When you’re moving to another country for a couple of years or more, you have to find a place to live. Renting is often the only alternative, so you look for a nice house in a good neighborhood and school district, but often forget to do a background check on the landlord. This may turn out to be a mistake.
The first time we lived abroad everything went well. In St. John’s, Canada, we had a temporary apartment while waiting for our house to be finished – a brand new house in a new development, with a professional landlord. But how long was Adam in Paradise?
The second time, which was the first of two stays in Rio de Janeiro, we lived in a hotel apartment. We didn’t get the apartment we had agreed upon, but hey, the one we got wasn’t that bad. After a couple of months, however, while I was in deep concentration for my journalism exam, I suddenly heard voices from the living room and rushed out to see. There I found the receptionist standing with our TV in his arms, talking to a maid.
-What are you doing? I asked.
–We need this TV in another apartment, he replied.
I exploded and told him to put the TV right back where he’d found it. I guess he hadn’t seen an angry Viking girl before, so he did as ordered.
I told some fellow expats the story, and one of them said they used to live in our building and when coming home from dinner one evening, their nice looking table lamps had disappeared.
–Whenever the owner wants to style an apartment for potential renters, he takes whatever he needs from the other apartments, she explained.
At least we were prepared when we returned after a trip back home, to find an ugly and bad smelling bed in our bedroom.
Water leaks in Texas
The second time we moved to Rio, we got a nice apartment and a cool landlord; a self-made man, born in the jungle, as he liked to say. He became our friend and used to come over for a chat or a drink from time to time.
When we moved to Houston in one week’s notice seven months later, we were not that lucky. We were in a hurry to get our daughter into school, and in the US you need a permanent address to get your children enrolled into public schools. You even have to show the signed lease agreement. Since we arrived in February, only the shelf-warmers were left.
Of course we didn’t get the house we wanted and ended up with a big house with lots of rooms. The good thing was that we could see the school from the kitchen window – a huge plus for Andrea who had to change continents and schools in the middle of the year. The house was poorly maintained and we had problems with the electricity, the heating system (and we did need heat – it was the coldest winter in 60 years!) and water leaks in the kitchen.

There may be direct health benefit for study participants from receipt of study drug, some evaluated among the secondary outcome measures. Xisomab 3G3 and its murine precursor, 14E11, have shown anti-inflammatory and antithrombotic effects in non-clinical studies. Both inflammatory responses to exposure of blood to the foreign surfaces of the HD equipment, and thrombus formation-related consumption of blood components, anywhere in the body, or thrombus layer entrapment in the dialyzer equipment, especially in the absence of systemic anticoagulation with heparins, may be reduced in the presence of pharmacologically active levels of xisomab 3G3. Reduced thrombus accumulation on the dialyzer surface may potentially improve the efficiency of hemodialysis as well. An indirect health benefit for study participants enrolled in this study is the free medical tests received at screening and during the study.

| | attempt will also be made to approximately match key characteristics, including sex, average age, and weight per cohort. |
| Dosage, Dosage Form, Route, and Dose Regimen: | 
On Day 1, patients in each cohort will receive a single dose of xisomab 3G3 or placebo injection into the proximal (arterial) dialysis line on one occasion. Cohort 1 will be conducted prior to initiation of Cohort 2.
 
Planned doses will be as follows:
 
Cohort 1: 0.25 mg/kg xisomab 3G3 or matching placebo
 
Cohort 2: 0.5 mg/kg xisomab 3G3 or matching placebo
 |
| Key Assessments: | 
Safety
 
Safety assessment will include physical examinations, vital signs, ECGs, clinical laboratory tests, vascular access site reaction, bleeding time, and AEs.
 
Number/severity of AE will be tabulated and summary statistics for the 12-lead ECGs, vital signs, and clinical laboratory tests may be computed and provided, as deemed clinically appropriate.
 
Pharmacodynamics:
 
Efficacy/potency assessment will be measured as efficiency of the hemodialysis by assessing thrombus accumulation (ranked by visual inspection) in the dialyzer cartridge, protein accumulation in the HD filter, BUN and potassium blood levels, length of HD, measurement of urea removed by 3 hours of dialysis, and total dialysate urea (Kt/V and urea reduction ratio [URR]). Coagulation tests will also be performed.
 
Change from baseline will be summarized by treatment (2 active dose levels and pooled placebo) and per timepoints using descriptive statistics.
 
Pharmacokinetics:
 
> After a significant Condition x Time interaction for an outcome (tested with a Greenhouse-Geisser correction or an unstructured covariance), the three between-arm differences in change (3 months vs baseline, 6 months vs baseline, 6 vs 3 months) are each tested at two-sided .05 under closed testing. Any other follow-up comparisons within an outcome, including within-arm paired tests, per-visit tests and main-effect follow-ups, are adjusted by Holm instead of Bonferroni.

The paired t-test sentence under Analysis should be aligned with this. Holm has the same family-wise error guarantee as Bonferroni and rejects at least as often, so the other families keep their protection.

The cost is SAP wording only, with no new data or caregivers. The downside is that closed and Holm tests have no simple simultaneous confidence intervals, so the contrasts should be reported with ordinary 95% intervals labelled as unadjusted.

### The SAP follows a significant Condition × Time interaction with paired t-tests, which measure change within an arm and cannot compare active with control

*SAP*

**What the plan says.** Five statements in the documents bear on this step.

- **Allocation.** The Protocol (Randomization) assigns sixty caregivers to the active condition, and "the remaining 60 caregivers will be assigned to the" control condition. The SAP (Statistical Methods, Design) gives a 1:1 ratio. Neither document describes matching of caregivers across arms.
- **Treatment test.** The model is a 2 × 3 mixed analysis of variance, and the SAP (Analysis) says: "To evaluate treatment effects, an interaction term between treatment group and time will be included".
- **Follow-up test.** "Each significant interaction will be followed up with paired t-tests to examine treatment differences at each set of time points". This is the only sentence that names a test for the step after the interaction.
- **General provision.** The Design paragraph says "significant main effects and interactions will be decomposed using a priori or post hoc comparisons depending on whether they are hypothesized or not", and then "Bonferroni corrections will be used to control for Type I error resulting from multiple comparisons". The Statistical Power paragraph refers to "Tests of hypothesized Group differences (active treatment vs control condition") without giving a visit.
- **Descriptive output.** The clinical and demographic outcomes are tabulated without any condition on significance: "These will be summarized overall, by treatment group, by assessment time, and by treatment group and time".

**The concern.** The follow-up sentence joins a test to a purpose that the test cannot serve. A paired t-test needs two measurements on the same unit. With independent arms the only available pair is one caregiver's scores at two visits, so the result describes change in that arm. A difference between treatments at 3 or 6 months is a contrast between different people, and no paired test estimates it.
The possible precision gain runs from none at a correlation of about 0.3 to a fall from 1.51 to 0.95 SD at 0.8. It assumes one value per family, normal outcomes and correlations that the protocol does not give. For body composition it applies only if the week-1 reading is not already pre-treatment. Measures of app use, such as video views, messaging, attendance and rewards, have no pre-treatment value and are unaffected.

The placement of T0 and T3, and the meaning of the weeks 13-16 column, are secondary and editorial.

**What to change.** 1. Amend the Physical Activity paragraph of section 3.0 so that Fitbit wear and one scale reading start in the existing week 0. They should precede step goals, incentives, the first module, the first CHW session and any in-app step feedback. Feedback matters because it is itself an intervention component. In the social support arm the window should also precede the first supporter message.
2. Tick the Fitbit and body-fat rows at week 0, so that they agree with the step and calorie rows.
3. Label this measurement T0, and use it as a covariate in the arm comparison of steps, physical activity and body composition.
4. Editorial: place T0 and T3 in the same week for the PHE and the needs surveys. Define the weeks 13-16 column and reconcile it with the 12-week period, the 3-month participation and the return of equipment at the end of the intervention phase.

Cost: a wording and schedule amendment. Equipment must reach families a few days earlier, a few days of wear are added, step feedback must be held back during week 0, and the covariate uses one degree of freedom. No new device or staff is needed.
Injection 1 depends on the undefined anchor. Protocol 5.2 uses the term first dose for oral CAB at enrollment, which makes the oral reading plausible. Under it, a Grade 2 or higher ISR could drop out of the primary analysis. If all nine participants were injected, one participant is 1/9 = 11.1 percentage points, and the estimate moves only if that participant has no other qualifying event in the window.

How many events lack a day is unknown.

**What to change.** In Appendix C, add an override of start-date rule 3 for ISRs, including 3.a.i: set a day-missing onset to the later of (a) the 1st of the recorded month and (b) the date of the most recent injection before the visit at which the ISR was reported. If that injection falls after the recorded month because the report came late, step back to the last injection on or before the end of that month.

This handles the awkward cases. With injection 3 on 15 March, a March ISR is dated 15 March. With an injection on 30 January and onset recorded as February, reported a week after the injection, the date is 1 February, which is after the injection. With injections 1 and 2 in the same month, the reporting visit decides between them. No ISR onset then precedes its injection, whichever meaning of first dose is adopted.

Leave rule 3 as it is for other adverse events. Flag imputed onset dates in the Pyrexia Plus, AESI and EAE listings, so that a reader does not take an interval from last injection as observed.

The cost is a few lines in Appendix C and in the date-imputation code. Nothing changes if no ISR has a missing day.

Typically, these problems always occurred while my husband was traveling, and the landlord was not service minded at all! Yet we could live with these incidents, until one of the toilets broke and we woke up to 5 cm of water on the main floor. We shoveled water in buckets for hours, while waiting for the landlord’s not so handy handyman. He brought two white plastic fans to dry the tile-, wood -and carpet covered rooms – and the result was of course mold underneath the carpets.
Nothing was done about it, since the landlord just waited to deduct the “damages” from the deposit. In the end we had to seal off our daughter’s bedroom, yet we stayed there, because we were going to move to Alaska. Heehaw! Little did we know…
Six police cars
When we met our new landlord in Anchorage, he was cleaning the house and had been sleeping on the floor in one of the bedrooms for several nights. Kinda’ strange – or only in Alaska? Two days later his ex-wife-to-be showed up and tried to scare us into moving. We soon found out that they were going through an ugly divorce, and unfortunately we had ended up in the middle of the battlefield!
Shortly after, the landlord asked if he and his six youngest kids could move into the basement apartment for two weeks every month. He even offered to clean my part of the house. I just froze, looking at my husband, who amazingly managed to laugh and say: –Hah-hah! Wouldn’t that be something, pretending it was a joke. It wasn’t. The ex-wife-to-be lived in their other house with her new boyfriend, and the landlord lived in his RV (recreational vehicle).
From then on I jumped every time the doorbell rang. And it rang a lot, because debt collectors came to my door all the time. They weren’t looking for me, but sometimes I had a hard time convincing them.
When we were in Norway during our summer holiday, we got a phone call from my husband’s secretary:
-Your neighbor called us and we called the police, because your landlord is trying to break into “your” home!
Luckily we had changed all locks – or so we thought. Unfortunately, we had overlooked the one he tried to get through. I guess he could smell trouble, because he left seconds before six police cars arrived, according to my neighbor.
Next spring, the landlord would not extend our lease for two months so we could stay until school ended, because he was going to fight for custody of his six kids and needed a permanent address. The last weeks in the house, someone was watching me from a car across the street for days. Was it the ex-wife’s boyfriend? We had heard their other house had been sold by the bank, so I guess “our” house was the only asset left to fight for. Now I really got scared, so we moved to an apartment as quickly as we could, waving the white flag while leaving the battlefield.
At least I cannot complain about my expat life being boring! Better luck next time?
Text and photos by Heidi Nesttun-Sunde, June 2014